As the weather is definitely cooler, now is a perfect time to add a new tree or a grouping of shrubs to the landscape.
Many people prefer January through March for planting, but the fall months of September through December have distinct advantages. Fall planting follows the heat of summer, before a cool winter season, and trees and shrubs planted in the fall use this to good advantage. Plant roots grow anytime the soil temperature is 40 degrees or higher, which may occur all winter in our area. During the winter months, the root systems of the fall-planted specimens develop and become established. When spring arrives, this expanded root system can support and take advantage of the full surge of spring growth.
When buying plants for your landscape, be sure to get healthy, well-grown plants. Always buy from a reputable dealer. Beware of plant bargains. They can easily turn out to be real headaches. A bargain is no good if it dies. The price tag, especially the cheapest one, is not the best guide to quality.
‘Plan before you plant’ is always a good rule of thumb. Whether you are planting a single plant or an entire landscape, plan first, then plant. Good planning is a worthwhile investment of time that will pay off in greater enjoyment of attractive and useful home grounds, and in increasing the value of your home. It’s much easier to move plants on paper then to dig them after planting in the wrong place. A plan saves many planting mistakes.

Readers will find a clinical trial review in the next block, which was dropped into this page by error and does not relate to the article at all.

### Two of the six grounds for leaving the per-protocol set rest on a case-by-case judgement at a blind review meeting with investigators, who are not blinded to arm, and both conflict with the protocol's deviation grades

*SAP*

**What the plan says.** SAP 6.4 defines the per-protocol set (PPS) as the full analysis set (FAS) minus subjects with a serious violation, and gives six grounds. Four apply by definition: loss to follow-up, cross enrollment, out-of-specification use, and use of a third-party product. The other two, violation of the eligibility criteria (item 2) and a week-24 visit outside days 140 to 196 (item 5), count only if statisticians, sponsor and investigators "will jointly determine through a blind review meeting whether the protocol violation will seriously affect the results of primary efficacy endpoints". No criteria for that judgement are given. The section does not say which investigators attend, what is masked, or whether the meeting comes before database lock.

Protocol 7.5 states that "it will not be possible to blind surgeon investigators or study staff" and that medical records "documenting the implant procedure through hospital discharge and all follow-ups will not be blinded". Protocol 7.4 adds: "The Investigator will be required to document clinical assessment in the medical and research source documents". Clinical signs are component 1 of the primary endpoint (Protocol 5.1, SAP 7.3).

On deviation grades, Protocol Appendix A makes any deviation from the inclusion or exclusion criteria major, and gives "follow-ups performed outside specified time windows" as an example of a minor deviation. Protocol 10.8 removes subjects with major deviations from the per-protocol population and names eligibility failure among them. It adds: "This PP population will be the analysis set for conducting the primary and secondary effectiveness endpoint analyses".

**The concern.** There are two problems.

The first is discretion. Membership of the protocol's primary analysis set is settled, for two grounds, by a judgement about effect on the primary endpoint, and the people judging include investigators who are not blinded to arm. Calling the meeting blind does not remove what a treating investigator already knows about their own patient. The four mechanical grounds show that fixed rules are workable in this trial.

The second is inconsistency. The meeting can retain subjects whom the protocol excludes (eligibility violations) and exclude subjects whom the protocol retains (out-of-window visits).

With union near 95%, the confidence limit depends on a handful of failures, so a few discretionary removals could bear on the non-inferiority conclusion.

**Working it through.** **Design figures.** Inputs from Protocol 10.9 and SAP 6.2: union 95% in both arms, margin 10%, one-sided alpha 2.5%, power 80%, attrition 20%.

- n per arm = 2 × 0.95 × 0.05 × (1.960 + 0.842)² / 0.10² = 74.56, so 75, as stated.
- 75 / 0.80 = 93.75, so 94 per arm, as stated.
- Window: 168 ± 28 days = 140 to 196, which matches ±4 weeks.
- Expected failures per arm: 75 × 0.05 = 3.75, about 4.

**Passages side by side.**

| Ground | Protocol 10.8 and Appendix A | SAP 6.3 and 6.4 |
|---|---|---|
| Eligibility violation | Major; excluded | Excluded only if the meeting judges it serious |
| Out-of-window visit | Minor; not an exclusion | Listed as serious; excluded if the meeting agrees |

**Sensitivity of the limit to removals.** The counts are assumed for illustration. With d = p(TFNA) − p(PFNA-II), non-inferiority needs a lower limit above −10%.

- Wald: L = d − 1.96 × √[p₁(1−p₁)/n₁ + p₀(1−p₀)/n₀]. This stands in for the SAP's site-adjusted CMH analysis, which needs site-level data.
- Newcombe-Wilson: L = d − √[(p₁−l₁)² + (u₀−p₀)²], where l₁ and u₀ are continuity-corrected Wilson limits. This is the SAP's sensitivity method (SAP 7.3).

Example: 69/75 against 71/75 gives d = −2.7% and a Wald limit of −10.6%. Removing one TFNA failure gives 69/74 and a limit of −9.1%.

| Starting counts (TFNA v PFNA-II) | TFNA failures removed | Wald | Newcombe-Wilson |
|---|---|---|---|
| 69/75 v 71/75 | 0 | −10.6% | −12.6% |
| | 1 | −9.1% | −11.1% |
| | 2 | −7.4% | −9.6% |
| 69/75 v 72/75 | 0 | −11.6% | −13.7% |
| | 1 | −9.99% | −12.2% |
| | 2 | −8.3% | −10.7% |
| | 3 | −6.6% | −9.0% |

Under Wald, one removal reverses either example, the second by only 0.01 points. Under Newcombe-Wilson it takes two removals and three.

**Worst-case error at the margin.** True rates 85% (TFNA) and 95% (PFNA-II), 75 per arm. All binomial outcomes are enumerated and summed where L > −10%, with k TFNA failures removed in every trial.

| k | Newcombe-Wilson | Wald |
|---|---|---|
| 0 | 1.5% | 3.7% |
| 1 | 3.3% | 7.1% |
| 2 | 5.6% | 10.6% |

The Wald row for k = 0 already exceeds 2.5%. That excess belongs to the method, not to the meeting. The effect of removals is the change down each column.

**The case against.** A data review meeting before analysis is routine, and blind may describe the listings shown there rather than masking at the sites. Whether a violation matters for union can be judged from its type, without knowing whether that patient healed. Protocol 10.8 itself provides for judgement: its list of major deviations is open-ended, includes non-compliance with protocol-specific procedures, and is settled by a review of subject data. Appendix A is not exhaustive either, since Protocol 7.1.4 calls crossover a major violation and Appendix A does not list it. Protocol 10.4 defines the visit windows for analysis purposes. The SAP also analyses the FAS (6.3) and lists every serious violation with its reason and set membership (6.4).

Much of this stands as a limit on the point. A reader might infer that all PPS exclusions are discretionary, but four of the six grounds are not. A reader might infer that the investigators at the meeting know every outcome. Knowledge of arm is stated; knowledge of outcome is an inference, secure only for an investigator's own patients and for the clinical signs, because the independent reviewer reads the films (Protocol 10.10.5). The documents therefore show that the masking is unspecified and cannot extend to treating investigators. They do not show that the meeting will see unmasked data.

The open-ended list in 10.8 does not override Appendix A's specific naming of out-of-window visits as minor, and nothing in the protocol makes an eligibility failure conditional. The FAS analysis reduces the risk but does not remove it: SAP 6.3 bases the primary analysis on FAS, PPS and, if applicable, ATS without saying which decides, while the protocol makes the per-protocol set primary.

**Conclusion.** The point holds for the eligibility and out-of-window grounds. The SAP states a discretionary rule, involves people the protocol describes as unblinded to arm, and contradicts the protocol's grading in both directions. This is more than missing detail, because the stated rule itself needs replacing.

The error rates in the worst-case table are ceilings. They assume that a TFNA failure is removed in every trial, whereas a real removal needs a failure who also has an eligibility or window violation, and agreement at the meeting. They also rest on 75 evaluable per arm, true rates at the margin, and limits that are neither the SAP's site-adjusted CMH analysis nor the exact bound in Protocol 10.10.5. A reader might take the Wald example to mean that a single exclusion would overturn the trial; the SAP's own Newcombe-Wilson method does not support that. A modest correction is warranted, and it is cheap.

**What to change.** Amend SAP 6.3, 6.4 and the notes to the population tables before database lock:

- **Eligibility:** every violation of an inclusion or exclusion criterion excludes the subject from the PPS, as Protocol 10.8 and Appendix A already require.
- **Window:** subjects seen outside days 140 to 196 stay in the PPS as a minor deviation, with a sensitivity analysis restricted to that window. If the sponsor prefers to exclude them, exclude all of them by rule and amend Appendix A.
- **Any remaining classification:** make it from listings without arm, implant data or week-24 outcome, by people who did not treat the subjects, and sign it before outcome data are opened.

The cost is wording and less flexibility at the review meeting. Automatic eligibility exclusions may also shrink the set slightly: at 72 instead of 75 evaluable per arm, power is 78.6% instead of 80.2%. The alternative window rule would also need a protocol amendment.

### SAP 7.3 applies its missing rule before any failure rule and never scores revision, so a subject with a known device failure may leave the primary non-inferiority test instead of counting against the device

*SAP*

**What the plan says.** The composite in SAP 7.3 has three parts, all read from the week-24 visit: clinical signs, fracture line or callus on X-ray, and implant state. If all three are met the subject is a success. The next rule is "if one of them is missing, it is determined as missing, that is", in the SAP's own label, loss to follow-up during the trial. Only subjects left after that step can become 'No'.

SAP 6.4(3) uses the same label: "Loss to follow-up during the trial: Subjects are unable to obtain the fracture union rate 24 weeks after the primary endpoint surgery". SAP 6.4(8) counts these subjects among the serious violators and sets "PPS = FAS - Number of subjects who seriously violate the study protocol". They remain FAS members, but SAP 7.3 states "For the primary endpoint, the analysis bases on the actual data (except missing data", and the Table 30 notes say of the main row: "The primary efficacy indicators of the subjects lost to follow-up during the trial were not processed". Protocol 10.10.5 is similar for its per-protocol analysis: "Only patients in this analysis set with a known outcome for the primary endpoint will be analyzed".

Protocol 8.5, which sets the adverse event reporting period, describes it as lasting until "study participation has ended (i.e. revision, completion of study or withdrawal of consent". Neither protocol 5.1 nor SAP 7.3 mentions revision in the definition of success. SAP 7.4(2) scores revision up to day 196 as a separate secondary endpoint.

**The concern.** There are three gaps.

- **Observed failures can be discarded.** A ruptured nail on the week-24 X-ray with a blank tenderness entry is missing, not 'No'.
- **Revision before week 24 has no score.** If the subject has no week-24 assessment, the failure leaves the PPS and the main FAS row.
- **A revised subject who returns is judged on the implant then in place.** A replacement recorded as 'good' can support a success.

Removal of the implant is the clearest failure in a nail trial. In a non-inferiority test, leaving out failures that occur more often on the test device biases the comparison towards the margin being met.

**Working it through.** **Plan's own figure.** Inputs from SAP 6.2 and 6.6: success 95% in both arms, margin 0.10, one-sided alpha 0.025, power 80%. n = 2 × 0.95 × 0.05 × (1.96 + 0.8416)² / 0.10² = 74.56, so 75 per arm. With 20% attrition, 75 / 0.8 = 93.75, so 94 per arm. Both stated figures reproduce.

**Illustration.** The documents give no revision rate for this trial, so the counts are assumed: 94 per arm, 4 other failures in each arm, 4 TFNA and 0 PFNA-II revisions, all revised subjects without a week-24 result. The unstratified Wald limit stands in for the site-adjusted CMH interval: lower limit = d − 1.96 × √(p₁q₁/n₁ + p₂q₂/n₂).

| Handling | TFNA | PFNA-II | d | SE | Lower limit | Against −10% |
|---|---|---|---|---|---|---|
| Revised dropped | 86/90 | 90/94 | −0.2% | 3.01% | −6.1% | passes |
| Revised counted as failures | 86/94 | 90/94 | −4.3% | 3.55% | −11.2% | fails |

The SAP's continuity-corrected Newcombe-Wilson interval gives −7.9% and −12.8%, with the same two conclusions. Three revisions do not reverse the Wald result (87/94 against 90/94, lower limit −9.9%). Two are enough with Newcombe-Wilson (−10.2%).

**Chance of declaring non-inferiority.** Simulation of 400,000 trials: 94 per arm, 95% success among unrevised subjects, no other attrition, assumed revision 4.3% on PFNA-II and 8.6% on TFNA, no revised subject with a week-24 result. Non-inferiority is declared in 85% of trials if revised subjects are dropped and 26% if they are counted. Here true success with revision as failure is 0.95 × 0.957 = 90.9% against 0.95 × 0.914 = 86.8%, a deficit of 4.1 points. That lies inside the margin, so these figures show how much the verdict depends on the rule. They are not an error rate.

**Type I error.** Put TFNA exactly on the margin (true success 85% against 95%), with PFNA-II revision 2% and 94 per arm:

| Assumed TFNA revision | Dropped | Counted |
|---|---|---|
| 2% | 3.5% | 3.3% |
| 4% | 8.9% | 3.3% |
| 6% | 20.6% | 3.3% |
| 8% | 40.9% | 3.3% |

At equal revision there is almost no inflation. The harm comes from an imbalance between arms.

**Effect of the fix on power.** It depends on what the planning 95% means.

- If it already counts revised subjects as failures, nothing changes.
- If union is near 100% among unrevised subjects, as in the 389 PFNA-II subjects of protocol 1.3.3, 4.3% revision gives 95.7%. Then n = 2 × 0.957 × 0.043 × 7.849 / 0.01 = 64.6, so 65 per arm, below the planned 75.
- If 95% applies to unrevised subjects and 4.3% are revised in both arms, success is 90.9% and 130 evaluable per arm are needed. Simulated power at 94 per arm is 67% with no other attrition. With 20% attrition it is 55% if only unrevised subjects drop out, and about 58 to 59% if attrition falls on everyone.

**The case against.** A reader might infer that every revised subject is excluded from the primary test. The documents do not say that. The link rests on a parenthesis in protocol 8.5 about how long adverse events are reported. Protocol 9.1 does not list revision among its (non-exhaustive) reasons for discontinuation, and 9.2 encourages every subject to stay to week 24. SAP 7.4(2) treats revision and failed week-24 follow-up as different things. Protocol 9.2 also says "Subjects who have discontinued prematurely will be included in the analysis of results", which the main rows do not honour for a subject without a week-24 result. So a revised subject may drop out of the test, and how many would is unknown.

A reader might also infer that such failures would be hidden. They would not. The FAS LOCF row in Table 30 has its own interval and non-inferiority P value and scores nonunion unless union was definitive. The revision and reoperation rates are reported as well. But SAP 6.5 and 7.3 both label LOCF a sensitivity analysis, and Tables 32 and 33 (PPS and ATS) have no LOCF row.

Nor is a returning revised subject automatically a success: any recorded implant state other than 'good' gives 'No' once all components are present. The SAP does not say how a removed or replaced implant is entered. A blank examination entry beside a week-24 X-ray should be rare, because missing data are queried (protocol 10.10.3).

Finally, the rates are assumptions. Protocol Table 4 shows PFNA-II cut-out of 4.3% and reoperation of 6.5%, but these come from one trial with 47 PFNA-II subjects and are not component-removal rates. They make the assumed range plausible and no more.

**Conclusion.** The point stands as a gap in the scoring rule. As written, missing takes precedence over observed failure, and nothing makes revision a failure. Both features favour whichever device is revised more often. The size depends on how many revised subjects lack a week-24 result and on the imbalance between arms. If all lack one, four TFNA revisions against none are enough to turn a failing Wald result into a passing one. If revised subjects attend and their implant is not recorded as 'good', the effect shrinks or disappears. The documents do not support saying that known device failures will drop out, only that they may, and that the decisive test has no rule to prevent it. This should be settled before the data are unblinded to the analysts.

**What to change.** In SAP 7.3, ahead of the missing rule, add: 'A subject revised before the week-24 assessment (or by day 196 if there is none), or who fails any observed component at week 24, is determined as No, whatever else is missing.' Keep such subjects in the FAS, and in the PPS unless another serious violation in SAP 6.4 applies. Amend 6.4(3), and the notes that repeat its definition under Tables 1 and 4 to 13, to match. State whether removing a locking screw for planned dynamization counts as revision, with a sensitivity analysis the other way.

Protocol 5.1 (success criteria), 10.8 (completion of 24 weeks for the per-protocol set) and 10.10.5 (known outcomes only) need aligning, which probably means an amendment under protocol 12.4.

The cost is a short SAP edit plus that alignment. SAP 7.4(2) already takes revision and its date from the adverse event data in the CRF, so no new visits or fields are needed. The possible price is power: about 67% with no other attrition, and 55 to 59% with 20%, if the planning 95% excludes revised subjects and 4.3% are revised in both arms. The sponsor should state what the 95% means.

Every plant in the landscape should serve a purpose. Ask yourself if you want a plant for screening, for privacy, or for shade. How large will it be five years from now? Plants, like people, grow up. Remember, that a small one-gallon-size plant will look entirely different after a few years of growth in your landscape.
There are a few guidelines on getting the job done right. First, dig a hole large enough in diameter so that the root system has at least six inches of clearance on all sides. The root ball should rest on a solid soil foundation, so don’t dig the hole much deeper than the ball.
Plant the tree or shrub slightly above the level of the surrounding soil, to allow for settling and increased soil drainage.
Backfill the hole, using only the native soil removed from the hole; do not use soil amendments when planting large shrubs and trees. Fill the hole, and firm the soil around the plant. Water thoroughly to settle the soil around the roots and to eliminate any air pockets.
Do not fertilize your tree or shrub after planting. Wait until early in the spring to do this, and even then, go lightly. Heavy applications of fertilizer may burn and injure the root system, and could possibly kill the plant.
Watering has been and remains paramount in transplanting. At the time of transplanting, soak the root ball and surrounding soil. A thorough watering every 7 to 10 days dramatically increases the success ratio. More frequent watering may encourage root rot. Remember more trees and shrubs fail from over watering then from under watering.
Before calling it a day, add 4 to 6 inches of mulch around the base of newly planted trees and shrubs. This helps to keep down weeds and conserve soil moisture. Use pine bark, compost, grass clippings, or leaves.
Cary Sims is the County Extension Agent for agriculture and natural resources for Angelina County. His email address is email@example.com
Educational programs of the Texas AgriLife Extension Service are open to all people without regard to race, color, sex, disability, religion, age, or national origin.